Retirement Planning Advice and Financial Related Education by Barry Unterbrink, Chartered Retirement Planning Counselor

Friday, October 23, 2015

Stocks Roughed up in 3rd Quarter; Bonds Offset Losses

Wall Street produced some tricks, in that the 3rd quarterly period (July-September) ended lower for stock prices and most lower-quality bonds, with greatly increased volatility in prices. Starting in late August, stock prices fell sharply, and were down over 10% from their summer peaks at one point. In fact, there was just a short two-week span after Independence Day that served as the calm before the storm. The popular, broad-based stock indices – the Dow and S&P 500, fell over 7% for the three months (details below).

With a backdrop of that, it was difficult to make money as stock prices were hammered 7% to 9% on the popular averages*. There was just a two week stretch of time after Independence Day to feel good about the state of affairs, and then the wheels started to wiggle off the wagon. Through the trough or low in stock prices near the end of September, the Dow Industrials and S&P 500 indexes had fallen 10% each during the quarter.

With the threat of interest rates bring raised last month by the Federal Reserve, bonds first fell, then had a good jump up in price for the three months. Gold ended down 4% for the quarter, but did offset the panicky risks intra-period; i.e. August’s super volatile month for stock prices – where stocks fell 9%, saw gold rally 4%. Our goal here is to provide some gains without big drawdowns in bad markets in stocks. Gold has proven to provide a cushion to falling stock prices dating back to 1973.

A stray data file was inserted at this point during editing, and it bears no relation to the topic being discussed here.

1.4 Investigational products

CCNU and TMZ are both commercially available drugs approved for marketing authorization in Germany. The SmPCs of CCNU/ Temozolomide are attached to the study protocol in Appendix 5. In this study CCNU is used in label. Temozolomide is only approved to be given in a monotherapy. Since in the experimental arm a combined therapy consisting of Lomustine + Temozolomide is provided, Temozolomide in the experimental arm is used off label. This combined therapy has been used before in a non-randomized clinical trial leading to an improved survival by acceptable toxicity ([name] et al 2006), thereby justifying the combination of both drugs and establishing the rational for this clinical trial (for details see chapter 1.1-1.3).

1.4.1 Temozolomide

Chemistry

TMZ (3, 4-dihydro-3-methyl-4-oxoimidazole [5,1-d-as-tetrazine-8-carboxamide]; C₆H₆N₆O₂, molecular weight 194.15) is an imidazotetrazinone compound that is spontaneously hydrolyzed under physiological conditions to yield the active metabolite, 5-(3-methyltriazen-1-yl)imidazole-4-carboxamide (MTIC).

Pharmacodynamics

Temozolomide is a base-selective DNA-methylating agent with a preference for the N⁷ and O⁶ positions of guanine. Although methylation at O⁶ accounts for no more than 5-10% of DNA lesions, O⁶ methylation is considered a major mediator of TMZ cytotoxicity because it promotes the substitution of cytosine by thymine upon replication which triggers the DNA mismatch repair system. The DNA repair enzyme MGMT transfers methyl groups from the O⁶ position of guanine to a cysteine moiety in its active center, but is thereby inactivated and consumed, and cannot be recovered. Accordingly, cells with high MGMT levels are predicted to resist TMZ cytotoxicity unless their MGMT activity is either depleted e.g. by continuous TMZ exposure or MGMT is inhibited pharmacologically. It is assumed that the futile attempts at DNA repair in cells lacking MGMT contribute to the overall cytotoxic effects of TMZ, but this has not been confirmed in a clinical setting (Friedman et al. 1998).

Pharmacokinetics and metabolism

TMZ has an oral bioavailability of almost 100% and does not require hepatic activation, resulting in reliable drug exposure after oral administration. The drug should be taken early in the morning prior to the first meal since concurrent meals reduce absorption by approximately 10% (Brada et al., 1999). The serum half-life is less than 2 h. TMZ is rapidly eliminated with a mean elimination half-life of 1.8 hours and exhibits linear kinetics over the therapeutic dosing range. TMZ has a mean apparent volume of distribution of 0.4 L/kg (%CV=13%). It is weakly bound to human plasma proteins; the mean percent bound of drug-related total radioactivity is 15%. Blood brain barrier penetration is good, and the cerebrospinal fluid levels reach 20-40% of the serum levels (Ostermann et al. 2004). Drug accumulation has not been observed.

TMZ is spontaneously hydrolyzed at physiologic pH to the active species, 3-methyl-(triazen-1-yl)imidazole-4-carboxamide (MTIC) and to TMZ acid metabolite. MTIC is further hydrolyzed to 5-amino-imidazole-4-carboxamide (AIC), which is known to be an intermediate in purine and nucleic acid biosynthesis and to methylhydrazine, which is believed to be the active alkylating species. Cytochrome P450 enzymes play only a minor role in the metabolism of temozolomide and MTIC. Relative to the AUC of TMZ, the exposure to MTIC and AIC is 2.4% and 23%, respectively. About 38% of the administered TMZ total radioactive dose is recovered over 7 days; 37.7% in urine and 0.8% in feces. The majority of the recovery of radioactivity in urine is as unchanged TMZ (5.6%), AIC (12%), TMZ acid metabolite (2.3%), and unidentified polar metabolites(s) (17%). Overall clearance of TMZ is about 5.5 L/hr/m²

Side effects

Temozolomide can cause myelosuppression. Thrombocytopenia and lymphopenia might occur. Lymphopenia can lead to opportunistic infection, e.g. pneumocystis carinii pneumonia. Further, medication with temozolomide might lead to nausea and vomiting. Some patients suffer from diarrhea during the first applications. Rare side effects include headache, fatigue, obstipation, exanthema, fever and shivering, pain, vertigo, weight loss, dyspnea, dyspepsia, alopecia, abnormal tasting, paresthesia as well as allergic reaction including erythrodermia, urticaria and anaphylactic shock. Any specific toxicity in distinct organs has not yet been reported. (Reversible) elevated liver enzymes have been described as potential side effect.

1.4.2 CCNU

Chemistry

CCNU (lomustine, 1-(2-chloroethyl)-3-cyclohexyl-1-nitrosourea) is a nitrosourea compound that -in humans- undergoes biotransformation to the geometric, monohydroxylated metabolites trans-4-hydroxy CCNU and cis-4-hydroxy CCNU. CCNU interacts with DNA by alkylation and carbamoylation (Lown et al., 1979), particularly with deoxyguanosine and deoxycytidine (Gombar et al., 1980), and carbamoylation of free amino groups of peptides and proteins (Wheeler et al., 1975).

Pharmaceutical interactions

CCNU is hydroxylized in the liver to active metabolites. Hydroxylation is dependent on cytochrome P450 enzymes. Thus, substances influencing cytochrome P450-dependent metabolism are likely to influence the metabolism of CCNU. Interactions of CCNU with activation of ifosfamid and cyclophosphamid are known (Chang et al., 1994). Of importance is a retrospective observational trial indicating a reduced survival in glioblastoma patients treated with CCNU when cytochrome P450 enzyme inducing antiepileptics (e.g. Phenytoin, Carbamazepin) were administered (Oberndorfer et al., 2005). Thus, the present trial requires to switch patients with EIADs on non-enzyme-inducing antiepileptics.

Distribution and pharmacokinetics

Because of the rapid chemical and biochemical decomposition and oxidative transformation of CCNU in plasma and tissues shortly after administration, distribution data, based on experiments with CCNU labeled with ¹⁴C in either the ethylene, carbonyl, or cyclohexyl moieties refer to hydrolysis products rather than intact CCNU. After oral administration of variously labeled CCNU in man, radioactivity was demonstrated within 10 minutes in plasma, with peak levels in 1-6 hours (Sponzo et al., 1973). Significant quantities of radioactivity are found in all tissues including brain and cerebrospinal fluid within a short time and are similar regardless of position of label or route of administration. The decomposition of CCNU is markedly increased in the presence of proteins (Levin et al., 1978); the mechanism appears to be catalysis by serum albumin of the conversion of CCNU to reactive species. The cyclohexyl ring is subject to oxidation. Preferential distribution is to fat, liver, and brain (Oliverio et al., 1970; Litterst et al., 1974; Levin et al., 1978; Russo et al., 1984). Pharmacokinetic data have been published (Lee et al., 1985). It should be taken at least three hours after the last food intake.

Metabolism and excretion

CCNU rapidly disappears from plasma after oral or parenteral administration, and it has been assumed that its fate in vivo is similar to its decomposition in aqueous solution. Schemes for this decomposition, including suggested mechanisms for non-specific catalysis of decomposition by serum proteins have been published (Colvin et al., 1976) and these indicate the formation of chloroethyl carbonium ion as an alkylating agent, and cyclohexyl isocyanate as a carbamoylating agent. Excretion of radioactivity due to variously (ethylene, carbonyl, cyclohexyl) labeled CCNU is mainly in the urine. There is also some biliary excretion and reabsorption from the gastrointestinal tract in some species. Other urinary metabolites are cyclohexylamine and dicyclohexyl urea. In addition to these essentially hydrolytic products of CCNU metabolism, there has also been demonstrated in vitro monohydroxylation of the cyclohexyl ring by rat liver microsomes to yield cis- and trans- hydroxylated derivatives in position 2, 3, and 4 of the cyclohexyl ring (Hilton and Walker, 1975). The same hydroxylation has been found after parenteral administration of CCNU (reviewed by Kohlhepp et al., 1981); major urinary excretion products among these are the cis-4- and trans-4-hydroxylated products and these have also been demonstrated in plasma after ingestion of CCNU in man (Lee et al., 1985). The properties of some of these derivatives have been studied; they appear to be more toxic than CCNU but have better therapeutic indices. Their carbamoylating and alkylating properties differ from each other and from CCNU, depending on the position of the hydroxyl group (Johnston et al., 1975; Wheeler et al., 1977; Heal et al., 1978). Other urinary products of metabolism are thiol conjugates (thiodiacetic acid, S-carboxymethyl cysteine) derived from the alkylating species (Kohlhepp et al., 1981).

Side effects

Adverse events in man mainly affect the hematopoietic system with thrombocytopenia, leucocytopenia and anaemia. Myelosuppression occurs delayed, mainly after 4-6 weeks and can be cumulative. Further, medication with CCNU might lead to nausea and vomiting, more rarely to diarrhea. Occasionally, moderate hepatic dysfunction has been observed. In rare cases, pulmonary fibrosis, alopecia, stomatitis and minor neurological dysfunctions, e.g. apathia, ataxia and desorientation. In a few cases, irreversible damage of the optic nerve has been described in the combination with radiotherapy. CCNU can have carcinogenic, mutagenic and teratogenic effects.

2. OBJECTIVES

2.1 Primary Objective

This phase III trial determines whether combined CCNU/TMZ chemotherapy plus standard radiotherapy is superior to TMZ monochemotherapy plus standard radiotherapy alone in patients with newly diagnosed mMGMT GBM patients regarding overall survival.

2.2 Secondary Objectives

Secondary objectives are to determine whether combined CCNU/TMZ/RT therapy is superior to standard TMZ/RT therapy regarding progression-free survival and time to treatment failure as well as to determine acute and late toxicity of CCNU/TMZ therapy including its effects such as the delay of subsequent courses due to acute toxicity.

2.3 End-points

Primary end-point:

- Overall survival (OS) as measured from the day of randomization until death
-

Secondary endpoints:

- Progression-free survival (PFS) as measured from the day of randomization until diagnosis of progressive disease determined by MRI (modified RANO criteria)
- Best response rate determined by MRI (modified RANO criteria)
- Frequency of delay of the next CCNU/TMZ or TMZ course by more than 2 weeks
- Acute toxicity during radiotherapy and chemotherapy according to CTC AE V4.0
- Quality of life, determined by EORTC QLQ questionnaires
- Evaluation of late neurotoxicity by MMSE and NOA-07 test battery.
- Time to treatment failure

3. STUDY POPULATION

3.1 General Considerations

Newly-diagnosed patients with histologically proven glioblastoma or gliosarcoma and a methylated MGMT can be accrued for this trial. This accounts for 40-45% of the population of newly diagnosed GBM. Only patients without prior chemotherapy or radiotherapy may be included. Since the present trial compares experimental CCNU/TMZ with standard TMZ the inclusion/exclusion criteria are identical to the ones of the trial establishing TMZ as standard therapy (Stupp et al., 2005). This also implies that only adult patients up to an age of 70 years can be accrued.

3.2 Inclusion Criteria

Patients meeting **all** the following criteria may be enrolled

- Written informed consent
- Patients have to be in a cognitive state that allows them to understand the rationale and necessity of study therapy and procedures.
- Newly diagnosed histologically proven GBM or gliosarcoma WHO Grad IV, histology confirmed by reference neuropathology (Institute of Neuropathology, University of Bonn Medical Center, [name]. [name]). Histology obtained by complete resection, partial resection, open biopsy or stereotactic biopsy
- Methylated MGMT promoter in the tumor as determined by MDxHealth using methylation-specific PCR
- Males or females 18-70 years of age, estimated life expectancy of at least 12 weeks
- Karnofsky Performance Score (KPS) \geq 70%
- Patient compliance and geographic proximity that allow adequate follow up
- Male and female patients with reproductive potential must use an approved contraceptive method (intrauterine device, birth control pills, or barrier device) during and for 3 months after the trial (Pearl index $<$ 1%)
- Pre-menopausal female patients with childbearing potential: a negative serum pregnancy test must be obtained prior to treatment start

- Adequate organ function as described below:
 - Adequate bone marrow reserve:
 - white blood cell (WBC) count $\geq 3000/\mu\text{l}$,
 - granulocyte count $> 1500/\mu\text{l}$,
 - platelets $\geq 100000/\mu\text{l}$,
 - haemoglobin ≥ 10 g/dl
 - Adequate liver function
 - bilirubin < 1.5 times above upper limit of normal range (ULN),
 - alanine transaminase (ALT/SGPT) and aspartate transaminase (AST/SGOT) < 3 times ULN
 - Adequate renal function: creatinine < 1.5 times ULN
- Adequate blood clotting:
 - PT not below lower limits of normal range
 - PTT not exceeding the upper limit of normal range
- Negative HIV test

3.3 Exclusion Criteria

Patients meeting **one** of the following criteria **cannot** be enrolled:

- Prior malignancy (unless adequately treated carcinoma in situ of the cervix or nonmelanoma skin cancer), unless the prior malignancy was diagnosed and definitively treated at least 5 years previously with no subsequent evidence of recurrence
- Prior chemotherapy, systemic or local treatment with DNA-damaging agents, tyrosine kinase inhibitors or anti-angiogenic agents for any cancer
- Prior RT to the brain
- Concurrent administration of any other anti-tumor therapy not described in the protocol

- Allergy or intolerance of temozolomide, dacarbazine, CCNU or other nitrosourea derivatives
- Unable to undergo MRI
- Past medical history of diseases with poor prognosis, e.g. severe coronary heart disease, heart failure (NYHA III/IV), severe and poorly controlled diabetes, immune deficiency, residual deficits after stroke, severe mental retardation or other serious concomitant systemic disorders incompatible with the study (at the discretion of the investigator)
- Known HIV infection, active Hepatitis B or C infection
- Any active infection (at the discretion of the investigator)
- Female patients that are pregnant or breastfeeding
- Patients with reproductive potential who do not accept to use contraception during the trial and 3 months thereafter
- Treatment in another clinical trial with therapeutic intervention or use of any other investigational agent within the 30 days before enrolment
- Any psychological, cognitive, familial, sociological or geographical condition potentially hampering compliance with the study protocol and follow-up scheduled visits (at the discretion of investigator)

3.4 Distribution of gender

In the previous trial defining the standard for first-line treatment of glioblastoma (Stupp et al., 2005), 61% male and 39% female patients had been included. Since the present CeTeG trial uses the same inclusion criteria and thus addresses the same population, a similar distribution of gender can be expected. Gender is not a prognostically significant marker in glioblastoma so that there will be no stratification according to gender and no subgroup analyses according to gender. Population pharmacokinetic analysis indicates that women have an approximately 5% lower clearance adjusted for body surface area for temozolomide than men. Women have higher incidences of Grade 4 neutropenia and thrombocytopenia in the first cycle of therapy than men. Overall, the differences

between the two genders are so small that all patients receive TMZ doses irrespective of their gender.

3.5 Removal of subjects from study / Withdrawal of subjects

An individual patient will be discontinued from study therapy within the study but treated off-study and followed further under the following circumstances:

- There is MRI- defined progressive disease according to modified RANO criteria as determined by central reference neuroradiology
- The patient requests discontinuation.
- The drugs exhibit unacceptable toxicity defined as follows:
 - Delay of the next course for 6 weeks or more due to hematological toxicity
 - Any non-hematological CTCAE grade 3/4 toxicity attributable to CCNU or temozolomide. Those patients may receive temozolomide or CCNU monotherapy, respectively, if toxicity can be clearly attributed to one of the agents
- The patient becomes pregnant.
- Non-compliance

For our managed accounts, we made some sales of equities in August at higher prices, which were prudent given the poor technical health of the stock market leading up to the late August free-fall and ensuing volatility. Those monies were used for short term bonds and mutual funds and ETFs, as we like to capture these monthly dividends paid on the exchange-traded funds we own between investment. 
We just recently – this month – have started to nibble on our favorite ETF’s as they have proven technically they can be “trusted” and the market averages have recovered a good deal of the lost ground. To that end, we favor utilities and the consumer staples sectors.

Economic-wise, the U.S. economy is faring pretty well vs. the rest of the developed world. Both inflation and jobs are in favorable territory; just 5.1% of our workforce is unemployed and the inflation rate is near 0% the past 12 months. But to be a skeptic also, if conditions can’t really improve much from here, can stocks, bonds and corporate profits move higher still?

Thanks for reading.

Barry L. Unterbrink
Chartered Retirement Planning Counselor
(954) 719-1151
Fort Lauderdale, Florida 
* 3Q-2015; S&P 500 down 6.9%, Dow Jones Industrials -7.5%

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